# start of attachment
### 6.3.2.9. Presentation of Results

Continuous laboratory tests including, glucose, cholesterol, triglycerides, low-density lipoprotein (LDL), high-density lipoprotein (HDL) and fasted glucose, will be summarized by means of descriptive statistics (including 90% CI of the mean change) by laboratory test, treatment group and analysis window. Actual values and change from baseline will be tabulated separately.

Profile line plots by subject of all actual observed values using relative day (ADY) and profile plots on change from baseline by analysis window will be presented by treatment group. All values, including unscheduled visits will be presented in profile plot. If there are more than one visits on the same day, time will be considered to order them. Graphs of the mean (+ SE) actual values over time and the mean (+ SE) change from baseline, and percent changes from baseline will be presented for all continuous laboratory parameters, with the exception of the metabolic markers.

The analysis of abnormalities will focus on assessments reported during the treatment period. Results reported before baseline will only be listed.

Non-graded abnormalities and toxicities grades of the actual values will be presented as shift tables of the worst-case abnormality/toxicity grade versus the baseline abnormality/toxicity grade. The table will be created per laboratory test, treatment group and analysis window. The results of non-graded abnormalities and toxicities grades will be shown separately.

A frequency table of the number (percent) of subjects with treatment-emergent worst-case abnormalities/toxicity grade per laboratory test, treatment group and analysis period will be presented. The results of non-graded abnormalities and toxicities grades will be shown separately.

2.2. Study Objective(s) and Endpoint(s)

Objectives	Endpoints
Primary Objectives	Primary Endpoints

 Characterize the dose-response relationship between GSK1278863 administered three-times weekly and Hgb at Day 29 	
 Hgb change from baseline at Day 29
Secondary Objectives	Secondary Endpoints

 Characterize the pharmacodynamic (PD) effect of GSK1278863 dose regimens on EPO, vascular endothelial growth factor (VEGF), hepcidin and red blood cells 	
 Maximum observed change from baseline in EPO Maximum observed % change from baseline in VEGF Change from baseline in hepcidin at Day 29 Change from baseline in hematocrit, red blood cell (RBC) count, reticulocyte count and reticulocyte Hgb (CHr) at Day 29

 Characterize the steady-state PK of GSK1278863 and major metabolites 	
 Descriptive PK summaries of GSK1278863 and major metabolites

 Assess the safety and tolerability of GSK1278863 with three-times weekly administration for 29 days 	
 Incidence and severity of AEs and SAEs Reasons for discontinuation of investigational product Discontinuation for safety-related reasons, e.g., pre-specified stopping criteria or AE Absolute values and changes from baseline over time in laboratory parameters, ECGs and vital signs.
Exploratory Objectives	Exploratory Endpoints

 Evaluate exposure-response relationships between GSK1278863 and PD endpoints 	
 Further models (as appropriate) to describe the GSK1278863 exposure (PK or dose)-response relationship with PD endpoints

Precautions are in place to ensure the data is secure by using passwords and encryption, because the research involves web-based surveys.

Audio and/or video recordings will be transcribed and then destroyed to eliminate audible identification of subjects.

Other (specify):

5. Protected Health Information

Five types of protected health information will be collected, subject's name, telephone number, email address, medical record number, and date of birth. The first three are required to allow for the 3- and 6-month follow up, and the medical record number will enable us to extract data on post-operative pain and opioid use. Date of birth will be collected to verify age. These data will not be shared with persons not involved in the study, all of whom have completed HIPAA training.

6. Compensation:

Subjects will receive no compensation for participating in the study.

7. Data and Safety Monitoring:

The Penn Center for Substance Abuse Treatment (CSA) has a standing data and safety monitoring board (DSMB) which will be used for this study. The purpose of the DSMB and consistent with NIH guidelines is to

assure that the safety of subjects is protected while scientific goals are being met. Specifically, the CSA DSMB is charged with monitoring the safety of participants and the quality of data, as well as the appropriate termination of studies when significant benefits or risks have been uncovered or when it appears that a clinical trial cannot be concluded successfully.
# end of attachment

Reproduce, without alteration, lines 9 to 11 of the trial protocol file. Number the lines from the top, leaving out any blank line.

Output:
Primary Objectives	Primary Endpoints

 Characterize the dose-response relationship between GSK1278863 administered three-times weekly and Hgb at Day 29 	
 Hgb change from baseline at Day 29